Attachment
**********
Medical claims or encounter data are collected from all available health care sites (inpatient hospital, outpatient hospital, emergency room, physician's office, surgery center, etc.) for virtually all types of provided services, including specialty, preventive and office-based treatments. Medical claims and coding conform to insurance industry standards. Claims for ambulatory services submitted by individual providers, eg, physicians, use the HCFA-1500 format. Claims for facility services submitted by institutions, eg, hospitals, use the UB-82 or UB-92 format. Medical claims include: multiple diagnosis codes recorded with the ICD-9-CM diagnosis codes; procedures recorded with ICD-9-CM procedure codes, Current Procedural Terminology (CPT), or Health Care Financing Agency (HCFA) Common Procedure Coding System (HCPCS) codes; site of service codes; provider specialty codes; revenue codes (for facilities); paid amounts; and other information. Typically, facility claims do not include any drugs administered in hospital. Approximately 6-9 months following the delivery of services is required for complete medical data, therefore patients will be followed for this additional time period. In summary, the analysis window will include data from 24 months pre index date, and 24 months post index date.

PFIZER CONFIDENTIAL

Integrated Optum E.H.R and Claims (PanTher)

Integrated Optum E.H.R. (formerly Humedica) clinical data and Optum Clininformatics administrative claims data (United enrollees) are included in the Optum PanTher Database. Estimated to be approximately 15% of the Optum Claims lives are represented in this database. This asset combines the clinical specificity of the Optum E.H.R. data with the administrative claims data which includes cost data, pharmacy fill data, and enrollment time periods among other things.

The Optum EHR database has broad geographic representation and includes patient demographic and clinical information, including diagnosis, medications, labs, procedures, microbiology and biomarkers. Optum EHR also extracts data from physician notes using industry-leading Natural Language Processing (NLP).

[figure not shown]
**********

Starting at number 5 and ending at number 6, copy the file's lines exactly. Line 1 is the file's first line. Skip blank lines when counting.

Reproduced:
The Optum EHR database has broad geographic representation and includes patient demographic and clinical information, including diagnosis, medications, labs, procedures, microbiology and biomarkers. Optum EHR also extracts data from physician notes using industry-leading Natural Language Processing (NLP).

[figure not shown]